I will ignore the evasive prattle and put a specific question to you.
Assuming, arguendo, that there are two scientific theories (regarding the same phenomena) that are mutually and irreconcilably contradictory as a matter of logic and mathematics but each is internally consistent and has equal predictive value—can both be right?
Can a scientific theory (or any proposition, for that matter) be both true and false in a particular context? If not, what is it that makes it either true or false in that context?
If the proposition—“Right and wrong are merely words that have no demonstrable meaning outside specific contexts”—is true, does that mean it cannot also be false?
What is it exactly that constitutes truth and falsity in any context?
Kant:I'79 wrote:I don't know if any of you are aware of a statement Stephen K. Hawking made recently, he said, " Philosophers have not kept up with the progress of science, therefore, Philosophy is dead." I have heard a lot on the subject as far as raising the question on Ethics, political philosophy, etc, etc.. but what do you all think about the statement in regards to philosophy of science. awaiting your reply.
Keep_Relentless wrote:I agree with the mainstream direction of this thread. I think "Philosophy is dead" is a ridiculous statement, akin to "I don't like to think". This does not put Hawking in a favourable light from my perspective.
Philosophy doesn't need to, and isn't expected to, keep up with science, because science uses assumptions and impressions to race ahead. Philosophy assumes nothing, and it lays the foundation of all activity.
Hawking contra Philosophy
Christopher Norris presents a case for the defence.
Stephen Hawking recently fluttered the academic dovecotes by writing in his new book The Grand Design – and repeating to an eager company of interviewers and journalists – that philosophy as practised nowadays is a waste of time and philosophers a waste of space. More precisely, he wrote that philosophy is ‘dead’ since it hasn’t kept up with the latest developments in science, especially theoretical physics. In earlier times – Hawking conceded – philosophers not only tried to keep up but sometimes made significant scientific contributions of their own. However they were now, in so far as they had any influence at all, just an obstacle to progress through their endless going-on about the same old issues of truth, knowledge, the problem of induction, and so forth. Had philosophers just paid a bit more attention to the scientific literature they would have gathered that these were no longer live issues for anyone remotely au fait with the latest thinking. Then their options would be either to shut up shop and cease the charade called ‘philosophy of science’ or else to carry on and invite further ridicule for their head-in-the-sand attitude.
Predictably enough the journalists went off to find themselves media-friendly philosophers – not hard to do nowadays – who would argue the contrary case in a suitably vigorous way. On the whole the responses, or those that I came across, seemed overly anxious to strike a conciliatory note, or to grant Hawking’s thesis some measure of truth as judged by the standards of the natural science community while tactfully dissenting with regard to philosophy and the human sciences. I think the case needs stating more firmly and, perhaps, less tactfully since otherwise it looks like a forced retreat to cover internal disarray. Besides, there is good reason to mount a much sturdier defence on principled grounds. These have to do with the scientists’ need to philosophize and their proneness to philosophize badly or commit certain avoidable errors if they don’t take at least some passing interest in what philosophers have to say.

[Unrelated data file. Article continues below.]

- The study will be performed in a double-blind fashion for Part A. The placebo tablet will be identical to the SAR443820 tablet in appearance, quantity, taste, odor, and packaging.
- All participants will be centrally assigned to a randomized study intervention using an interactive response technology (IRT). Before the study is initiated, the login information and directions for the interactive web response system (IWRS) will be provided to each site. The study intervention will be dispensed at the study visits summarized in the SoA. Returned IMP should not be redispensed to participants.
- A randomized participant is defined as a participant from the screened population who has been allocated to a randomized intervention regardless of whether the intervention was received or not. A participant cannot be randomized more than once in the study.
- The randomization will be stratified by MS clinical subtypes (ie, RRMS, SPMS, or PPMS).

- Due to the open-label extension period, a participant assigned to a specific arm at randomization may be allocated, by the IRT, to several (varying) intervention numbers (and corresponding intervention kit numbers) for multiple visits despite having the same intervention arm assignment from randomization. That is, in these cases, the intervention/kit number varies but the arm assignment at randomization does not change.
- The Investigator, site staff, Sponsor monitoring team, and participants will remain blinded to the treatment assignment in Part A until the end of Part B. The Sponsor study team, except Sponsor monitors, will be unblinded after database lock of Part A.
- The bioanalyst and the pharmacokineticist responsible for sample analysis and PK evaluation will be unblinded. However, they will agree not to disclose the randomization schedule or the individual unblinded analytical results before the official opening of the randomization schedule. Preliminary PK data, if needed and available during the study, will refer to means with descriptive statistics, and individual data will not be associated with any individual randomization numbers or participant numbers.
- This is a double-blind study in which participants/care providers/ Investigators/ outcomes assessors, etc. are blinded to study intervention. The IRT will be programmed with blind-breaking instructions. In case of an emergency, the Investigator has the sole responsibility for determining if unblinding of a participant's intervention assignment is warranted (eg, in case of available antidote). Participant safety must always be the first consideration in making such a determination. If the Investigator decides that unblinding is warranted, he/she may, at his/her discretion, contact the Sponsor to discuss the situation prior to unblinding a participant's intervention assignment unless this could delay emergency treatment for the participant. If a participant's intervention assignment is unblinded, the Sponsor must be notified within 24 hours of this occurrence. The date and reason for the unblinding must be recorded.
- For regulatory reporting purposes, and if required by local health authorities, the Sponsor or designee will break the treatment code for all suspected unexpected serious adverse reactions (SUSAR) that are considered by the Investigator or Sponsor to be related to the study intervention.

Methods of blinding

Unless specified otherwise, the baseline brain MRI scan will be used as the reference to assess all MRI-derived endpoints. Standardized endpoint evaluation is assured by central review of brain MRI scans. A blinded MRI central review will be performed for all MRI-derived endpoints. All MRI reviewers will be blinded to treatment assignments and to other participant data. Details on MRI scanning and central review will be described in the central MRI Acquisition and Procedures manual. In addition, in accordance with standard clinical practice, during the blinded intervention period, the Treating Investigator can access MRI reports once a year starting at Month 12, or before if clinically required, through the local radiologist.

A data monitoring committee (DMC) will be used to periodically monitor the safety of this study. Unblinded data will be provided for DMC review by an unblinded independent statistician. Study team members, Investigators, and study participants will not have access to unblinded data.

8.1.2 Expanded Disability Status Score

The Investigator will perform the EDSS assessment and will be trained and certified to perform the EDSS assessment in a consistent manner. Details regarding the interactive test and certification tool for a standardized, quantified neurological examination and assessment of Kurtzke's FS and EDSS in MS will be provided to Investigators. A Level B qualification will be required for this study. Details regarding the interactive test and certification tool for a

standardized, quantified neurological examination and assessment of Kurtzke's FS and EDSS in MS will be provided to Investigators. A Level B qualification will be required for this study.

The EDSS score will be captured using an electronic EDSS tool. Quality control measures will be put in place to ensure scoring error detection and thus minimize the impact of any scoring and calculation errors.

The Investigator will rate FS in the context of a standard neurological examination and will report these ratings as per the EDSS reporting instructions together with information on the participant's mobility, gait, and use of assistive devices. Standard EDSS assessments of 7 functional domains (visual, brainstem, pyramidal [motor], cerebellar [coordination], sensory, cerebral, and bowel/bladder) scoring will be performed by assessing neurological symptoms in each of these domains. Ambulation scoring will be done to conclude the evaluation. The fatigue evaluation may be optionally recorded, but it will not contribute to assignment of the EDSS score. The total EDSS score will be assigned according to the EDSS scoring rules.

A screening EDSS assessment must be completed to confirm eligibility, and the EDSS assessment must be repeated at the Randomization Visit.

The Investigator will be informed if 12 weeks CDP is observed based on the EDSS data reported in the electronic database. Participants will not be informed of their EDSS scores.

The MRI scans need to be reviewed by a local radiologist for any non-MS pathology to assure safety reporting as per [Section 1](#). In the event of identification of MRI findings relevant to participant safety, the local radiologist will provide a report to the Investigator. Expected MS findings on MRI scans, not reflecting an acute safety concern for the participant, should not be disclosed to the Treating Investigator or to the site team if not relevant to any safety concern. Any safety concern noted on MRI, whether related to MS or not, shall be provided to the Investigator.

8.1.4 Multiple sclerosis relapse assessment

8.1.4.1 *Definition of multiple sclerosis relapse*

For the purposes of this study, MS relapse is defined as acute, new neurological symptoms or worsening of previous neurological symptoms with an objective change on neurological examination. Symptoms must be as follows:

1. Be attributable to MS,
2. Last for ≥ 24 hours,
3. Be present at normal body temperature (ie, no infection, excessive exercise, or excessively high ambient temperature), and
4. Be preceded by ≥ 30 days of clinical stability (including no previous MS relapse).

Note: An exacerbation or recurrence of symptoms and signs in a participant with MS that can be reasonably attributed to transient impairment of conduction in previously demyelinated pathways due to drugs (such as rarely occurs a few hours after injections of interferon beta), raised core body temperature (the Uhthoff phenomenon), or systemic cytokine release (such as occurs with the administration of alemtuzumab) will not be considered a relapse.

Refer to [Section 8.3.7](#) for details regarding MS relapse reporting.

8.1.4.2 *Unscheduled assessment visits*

Science is Philosophical
Professor Hawking has probably been talking to the wrong philosophers, or picked up some wrong ideas about the kinds of discussion that currently go on in philosophy of science. His lofty dismissal of that whole enterprise as a useless, scientifically irrelevant pseudo-discipline fails to reckon with several important facts about the way that science has typically been practised since its early-modern (seventeenth-century) point of departure and, even more, in the wake of twentieth century developments such as quantum mechanics and relativity.
Obvious Leo wrote:....In my view the philosophers have been asleep at the wheel throughout the 20th century and let the physicists get away with describing reality to fit their models instead of devising their models to describe reality. Science and philosophy are two sides of the same coin and to regard them as disconnected disciplines is to make a nonsense of them both.
Obvious Leo wrote:In my view the philosophers have been asleep at the wheel throughout the 20th century and let the physicists get away with describing reality to fit their models instead of devising their models to describe reality.
Obvious Leo wrote:Having just read through this entire thread I find myself in a minority position. I broadly agree with Hawking. I reckon Hawking is a better philosopher than he is a physicist, which is saying not much. So too was Einstein if it comes to that, but in his case I can be more forgiving. In my view the philosophers have been asleep at the wheel throughout the 20th century and let the physicists get away with describing reality to fit their models instead of devising their models to describe reality. Science and philosophy are two sides of the same coin and to regard them as disconnected disciplines is to make a nonsense of them both.
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